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Japan Developing Spacecraft to Deliver Supplies to Moon-Orbiting Station





Japan’s development of a new type of spacecraft for delivering supplies to the International Space Station (ISS) is progressing. Called the HTV-X, an abbreviation for “H3 Transfer Vehicle,” it will succeed the Kounotori HTVs, the last of which was decommissioned in August. 


The new supply craft is being designed with two goals: reducing costs and improving performance. When completed, the HTV-X will be used to deliver supplies to the lunar orbiting base in a bid to play a historic role in Japan’s manned space development.




50% More Payload Capacity


According to the Japan Aerospace Exploration Agency (JAXA), the HTV-X will be cylindrical in shape and about eight meters long, with a diameter of about 4.4 meters at its widest point. Both its size and shape will be much the same as those of Kounotori. Using technology diverted to this project, the HTV-X’s development costs are expected to be about 30% less than the first Kounotori, or about ¥35 billion JPY ($332 million USD).


The HTV-X was due to be mounted on the next-generation H3 rocket and launched from JAXA’s Tanegashima Space Center in Kagoshima Prefecture, Kyushu, in fiscal 2021. In September, however, JAXA said it would delay the first test flight of the rocket by a year, citing a technical issue with the H3’s new engine. The space agency added that the postponement would have little impact on the completion of the HTV-X.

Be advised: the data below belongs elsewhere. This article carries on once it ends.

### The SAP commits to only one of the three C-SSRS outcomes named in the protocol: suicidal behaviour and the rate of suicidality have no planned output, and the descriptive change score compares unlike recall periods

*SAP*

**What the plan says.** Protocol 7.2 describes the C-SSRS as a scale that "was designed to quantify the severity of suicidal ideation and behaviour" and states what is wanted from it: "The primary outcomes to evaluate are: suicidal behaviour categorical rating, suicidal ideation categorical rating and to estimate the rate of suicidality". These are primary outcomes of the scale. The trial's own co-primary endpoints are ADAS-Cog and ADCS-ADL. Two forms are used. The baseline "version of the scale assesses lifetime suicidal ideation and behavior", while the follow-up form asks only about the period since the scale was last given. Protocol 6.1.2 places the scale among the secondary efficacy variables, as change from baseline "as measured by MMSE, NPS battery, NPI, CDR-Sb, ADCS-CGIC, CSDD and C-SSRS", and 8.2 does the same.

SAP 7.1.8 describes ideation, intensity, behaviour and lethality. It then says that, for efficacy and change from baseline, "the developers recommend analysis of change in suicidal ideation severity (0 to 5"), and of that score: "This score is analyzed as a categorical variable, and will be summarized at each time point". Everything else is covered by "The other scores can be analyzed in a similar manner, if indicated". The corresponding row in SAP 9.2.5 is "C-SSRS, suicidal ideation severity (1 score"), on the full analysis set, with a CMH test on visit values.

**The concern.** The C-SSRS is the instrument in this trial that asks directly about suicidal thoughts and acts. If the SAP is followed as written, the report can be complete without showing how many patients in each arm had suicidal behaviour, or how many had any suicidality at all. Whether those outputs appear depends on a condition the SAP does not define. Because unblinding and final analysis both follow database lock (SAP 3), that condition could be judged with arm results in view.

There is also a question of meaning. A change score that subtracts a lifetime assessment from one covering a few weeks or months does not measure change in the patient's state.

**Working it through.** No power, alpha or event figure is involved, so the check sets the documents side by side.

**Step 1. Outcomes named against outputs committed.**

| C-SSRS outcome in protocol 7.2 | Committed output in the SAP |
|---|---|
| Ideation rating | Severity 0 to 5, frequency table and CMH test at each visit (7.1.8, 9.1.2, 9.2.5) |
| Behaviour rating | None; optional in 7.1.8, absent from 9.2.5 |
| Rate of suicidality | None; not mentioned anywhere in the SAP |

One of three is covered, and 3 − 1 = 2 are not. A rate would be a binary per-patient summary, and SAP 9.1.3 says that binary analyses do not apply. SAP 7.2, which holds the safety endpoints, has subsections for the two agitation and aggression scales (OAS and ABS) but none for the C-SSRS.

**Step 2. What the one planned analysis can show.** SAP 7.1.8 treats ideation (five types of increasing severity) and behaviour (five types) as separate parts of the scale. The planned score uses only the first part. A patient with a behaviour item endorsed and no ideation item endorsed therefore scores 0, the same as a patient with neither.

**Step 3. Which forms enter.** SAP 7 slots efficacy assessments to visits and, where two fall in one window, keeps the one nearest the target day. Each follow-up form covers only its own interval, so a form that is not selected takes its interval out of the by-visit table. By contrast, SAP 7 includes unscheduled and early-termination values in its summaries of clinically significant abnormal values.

The HTV-X supply craft will incorporate higher-efficiency flight methodology, building on the Kounotori’s nine consecutive successful missions. By reducing the number of small engines and pipe fittings, the weight of the HTV-X will be reduced by about two tons and the spacecraft will have a larger cargo and fuel capacity than its predecessor, Japan’s space agency noted.


The plan is to boost the HTV-X’s cargo capacity to about 5.8 tons (about 1.5 times that of Kounotori) while expanding its lifespan to a maximum of two years (a 12-fold increase compared to Kounotori) on the strength of the added fuel capacity, according to JAXA officials. 



While solar energy panels were attached to the surface of the Kounotori spacecraft, the panels for the HTV-X are being designed to expand by stretching out in the shape of wings, increasing their power-generation capability to 1.5 times that of the Kounotori, they said. 




Capable of Operating After Separation 


Although Kounotori HTVs provided a wealth of knowledge in the run-up to developing manned spacecraft of the future, they were specialized for the purpose of delivering supplies to the ISS. The new spacecraft, in contrast, will be used for diverse missions with the aim of acquiring a range of new space technologies. 



Immediately after its launch, the HTV-X will extend its solar panels, and will approach the ISS at an altitude of about 400 kilometers. As was the case with Kounotori, an astronaut in the ISS will grab and dock the HTV-X using the ISS robot arm.